Coronary Artery Disease is the most common form of heart disease seen in the modern world. And as far as statistics are concerned it is to be held responsible for the highest number of fatalities in the U.S, irrespective of sex. It is also known as Coronary Arteriosclerosis.
Coronary Artery Disease is a condition of the heart which arises when the blood supply to the muscles of the heart is reduced when the arteries that supply blood to the heart become hardened and constrict in inside diameter. This is primarily due to the accumulation of Cholesterol and other materials on the inner walls of the arteries. These substances i.e. Cholesterol, fat, calcium and other stuff that are found in blood are collectively called plaque. As the accumulation of plaque increases in the arteries, there is a reduced flow of blood.
Consequently, the heart muscles are at a loss for the required supply of blood or oxygen. This leads to complications like chest pain (angina) and heart attack(myocardial infraction). Heart attacks are mostly due to the formation of a clot which cuts off the heart’s blood supply causing permanent heart damage. Angina or chest pain is experienced when there is a lack of oxygen rich blood flow to a particular area of the heart.
Research has shown a formidable link connecting CAD to a damaged coronary artery. When the inner walls of the coronary artery are damaged due to some reasons the body initiates a healing procedure, as a result of which plaque builds up in the damaged portion of the artery. With the passage of time this build up may crack causing clots to form, which puts the person at higher risk of CAD. n the long run we see a grim horizon; this condition causes weakened heart muscles which might lead to heart failure and arrhythmia or changes in normal pulse of the heart.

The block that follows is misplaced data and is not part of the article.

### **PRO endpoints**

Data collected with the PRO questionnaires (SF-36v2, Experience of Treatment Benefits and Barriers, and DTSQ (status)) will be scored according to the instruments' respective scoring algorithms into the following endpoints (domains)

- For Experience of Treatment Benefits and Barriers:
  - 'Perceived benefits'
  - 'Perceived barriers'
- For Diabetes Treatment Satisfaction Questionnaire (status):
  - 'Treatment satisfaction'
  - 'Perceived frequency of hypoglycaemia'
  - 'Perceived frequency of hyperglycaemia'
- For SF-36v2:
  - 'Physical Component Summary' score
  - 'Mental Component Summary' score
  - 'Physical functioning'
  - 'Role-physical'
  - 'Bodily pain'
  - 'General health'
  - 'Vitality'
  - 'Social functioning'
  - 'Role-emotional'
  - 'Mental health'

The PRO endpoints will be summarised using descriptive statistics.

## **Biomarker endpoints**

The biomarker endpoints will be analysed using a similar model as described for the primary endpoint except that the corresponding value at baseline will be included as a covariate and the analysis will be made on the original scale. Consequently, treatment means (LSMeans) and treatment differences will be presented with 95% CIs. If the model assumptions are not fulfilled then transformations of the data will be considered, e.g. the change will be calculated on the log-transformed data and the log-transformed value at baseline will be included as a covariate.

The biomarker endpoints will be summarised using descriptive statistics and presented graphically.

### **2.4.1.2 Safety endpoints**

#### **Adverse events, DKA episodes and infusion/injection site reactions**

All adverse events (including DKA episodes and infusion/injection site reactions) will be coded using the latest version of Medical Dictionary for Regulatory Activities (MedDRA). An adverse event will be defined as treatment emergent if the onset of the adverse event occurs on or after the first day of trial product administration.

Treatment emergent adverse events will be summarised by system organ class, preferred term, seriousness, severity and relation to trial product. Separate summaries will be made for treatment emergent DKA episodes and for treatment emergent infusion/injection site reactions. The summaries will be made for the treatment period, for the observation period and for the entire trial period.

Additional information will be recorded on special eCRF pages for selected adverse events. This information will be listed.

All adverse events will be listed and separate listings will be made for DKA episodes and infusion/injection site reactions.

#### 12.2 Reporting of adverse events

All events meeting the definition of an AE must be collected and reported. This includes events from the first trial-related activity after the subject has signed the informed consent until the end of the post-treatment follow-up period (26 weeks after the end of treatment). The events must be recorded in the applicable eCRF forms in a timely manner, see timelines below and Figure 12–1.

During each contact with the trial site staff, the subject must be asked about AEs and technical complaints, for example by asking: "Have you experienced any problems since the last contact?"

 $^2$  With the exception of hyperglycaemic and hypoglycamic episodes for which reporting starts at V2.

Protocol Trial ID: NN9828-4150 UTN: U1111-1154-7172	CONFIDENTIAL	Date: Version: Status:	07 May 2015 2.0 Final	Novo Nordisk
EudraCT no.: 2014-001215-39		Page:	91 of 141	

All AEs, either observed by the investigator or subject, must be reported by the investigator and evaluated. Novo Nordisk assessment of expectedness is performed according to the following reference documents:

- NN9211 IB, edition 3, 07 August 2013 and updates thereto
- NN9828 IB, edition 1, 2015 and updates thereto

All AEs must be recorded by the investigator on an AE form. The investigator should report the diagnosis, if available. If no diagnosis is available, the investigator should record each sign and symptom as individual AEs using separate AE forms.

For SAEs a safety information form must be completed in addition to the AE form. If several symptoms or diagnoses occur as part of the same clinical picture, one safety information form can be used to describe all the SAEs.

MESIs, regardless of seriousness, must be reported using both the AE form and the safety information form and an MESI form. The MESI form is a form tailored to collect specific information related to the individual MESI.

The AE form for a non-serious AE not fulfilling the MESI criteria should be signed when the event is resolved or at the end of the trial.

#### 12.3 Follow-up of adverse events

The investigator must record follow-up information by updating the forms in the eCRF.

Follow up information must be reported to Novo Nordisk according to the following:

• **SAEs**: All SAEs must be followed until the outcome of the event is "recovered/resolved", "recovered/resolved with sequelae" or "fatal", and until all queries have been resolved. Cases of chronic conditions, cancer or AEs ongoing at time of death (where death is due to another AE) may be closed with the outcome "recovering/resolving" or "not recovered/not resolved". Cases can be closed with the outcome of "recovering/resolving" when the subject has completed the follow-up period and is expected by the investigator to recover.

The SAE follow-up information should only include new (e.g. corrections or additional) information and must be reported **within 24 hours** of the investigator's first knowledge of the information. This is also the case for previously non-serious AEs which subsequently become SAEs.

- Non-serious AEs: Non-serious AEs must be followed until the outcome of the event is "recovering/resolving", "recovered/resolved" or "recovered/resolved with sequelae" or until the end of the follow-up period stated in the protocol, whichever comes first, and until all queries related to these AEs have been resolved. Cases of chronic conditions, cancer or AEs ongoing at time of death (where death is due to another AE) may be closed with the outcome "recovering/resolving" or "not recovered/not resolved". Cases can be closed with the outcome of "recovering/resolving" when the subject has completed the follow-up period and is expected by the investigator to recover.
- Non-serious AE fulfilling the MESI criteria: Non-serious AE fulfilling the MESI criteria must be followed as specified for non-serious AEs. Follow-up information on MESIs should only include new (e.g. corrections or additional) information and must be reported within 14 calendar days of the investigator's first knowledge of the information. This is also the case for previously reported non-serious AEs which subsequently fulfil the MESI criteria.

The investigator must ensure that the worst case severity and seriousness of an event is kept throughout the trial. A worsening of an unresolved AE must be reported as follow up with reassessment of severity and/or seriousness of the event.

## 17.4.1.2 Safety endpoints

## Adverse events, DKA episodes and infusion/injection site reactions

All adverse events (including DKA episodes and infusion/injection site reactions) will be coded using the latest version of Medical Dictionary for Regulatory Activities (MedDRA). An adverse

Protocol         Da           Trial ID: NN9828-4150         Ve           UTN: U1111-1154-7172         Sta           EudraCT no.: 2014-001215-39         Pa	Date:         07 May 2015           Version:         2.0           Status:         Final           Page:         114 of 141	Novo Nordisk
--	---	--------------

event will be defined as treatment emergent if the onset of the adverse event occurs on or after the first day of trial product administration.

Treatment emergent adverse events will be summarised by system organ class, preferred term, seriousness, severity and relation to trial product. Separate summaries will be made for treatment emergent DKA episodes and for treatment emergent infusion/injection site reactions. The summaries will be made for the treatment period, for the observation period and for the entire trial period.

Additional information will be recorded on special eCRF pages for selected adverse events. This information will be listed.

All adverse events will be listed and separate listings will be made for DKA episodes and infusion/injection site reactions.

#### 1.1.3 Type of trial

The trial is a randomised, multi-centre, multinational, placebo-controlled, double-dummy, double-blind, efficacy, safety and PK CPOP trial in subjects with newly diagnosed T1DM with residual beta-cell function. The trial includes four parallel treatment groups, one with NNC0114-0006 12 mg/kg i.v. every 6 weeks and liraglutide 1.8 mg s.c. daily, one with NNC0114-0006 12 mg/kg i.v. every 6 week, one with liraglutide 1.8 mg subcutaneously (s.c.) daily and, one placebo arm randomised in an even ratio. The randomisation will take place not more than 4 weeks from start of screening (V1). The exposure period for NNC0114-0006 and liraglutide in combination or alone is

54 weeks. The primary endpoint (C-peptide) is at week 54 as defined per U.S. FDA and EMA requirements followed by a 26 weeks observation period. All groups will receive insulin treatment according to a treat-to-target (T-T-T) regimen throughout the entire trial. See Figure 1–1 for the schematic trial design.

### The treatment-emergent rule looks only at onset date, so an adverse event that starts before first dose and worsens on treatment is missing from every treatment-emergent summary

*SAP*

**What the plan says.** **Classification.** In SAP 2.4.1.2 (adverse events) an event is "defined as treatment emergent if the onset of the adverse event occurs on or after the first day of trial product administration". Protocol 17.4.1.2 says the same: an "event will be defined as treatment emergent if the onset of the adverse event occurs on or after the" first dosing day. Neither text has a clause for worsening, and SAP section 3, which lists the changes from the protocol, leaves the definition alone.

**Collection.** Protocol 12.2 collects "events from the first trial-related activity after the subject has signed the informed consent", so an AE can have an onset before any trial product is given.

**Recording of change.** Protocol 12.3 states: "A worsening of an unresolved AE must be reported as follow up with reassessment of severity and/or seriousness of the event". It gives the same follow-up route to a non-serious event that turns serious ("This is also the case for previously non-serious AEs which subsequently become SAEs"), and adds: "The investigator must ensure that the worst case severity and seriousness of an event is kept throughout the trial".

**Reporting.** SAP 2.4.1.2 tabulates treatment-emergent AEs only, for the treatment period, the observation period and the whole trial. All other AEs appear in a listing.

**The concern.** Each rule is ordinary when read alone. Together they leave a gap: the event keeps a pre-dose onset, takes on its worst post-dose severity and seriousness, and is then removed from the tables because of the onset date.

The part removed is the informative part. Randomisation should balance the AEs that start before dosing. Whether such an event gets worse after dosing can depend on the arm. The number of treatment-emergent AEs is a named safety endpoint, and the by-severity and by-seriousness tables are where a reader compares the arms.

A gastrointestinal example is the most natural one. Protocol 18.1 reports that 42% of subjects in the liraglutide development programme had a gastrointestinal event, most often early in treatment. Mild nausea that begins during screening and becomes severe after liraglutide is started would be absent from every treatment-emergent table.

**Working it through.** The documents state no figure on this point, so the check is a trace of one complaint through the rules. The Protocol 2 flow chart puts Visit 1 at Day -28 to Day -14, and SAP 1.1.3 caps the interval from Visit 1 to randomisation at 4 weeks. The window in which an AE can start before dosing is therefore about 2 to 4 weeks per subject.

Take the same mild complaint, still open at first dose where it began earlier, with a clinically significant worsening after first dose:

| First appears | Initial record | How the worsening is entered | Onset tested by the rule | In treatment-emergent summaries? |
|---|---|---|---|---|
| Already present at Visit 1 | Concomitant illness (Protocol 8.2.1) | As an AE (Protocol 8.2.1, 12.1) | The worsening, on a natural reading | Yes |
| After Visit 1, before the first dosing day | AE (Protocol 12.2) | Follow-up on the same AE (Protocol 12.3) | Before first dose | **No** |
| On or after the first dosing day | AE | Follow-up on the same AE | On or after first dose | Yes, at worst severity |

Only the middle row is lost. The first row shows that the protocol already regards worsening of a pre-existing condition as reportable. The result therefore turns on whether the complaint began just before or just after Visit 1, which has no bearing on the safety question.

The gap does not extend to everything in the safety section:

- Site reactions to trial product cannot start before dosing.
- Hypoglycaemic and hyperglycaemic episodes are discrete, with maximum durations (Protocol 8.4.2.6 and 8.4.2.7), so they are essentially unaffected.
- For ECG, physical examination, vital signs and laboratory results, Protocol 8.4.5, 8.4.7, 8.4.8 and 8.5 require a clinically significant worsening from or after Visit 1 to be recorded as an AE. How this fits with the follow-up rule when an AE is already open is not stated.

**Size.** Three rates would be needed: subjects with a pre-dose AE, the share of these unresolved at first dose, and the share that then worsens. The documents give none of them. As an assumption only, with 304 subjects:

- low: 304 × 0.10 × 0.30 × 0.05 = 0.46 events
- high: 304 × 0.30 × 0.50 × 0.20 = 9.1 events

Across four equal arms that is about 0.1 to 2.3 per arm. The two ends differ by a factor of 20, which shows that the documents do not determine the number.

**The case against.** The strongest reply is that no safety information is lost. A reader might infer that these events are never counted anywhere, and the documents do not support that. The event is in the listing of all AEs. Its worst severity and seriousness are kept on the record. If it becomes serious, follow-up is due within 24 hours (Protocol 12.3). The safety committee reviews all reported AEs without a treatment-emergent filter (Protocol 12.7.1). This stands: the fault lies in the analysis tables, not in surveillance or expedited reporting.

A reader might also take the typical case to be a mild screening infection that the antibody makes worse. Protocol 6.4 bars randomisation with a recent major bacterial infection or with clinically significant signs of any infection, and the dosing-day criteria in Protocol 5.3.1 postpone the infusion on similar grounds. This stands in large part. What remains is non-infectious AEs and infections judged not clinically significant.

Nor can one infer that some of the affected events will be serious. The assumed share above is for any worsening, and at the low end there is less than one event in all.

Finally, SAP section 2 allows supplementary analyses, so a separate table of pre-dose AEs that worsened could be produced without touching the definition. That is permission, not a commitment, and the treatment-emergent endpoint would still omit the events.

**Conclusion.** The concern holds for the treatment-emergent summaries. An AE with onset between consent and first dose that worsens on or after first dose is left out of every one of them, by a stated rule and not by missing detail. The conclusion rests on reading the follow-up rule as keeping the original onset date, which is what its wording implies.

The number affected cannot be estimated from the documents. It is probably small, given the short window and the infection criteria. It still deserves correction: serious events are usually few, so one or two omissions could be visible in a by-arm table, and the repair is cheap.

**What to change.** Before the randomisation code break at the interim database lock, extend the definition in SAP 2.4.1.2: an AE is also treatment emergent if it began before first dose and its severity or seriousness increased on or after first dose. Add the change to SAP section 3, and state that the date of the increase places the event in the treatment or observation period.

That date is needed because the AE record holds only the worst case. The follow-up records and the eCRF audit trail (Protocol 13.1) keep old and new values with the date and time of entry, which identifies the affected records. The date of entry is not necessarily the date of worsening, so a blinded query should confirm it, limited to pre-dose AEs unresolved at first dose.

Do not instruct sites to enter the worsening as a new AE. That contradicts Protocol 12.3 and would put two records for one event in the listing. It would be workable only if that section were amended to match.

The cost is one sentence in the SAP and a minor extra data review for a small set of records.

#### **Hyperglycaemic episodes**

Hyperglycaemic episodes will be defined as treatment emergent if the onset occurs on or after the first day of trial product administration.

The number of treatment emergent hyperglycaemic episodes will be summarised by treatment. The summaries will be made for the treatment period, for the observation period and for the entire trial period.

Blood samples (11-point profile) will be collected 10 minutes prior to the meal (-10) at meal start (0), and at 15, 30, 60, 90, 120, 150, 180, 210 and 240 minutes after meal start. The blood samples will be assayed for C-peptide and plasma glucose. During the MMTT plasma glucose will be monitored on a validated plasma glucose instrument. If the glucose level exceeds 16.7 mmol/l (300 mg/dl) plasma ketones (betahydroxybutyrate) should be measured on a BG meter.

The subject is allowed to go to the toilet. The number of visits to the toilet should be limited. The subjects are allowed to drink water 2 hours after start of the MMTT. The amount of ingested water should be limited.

Although female coronary arteries are somewhat smaller than in males, they have lesser risk of Coronary Artery Disease. There are several risk factors which may prove instrumental in raising the risk of developing CAD. They are:
- Unhealthy Levels of Blood Cholesterol, i.e. High level of bad Cholesterol or LDL Cholesterol or Low level of Good Cholesterol or HDL Cholesterol.
- High Blood Pressure.
- Insulin resistance, a situation which occurs when the body is incapable of using its insulin (hormone) properly.
- Obesity or being overweight.
- Lack of physical activity and age. In men the risk of CAD increases after age 45. And in women the risk increases after age 55.
- Family history of early Heart disease, if your father or brother had it, chances are you might too.
- High levels of a protein called C-reactive protein in the blood.
- The common symptom is angina or chest pain. It may feel like pressure or a squeezing feeling on the neck shoulders etc. Emotional stress can also trigger pain. Shortness of breath is another symptom which is due to the fact that the heart can’t supply blood to the lungs. Some people show no signs of CAD or no symptoms whatsoever this is known as silent CAD, it becomes evident only once they get a heart attack or experience an arrhythmia.
Normal diagnostic procedure followed involves analysis of the patients’ medical and family history, risk factors and the results of various diagnostic tests which are carried out like an electrocardiogram for instance. One can prevent CAD to an extent by proper treatment and medication.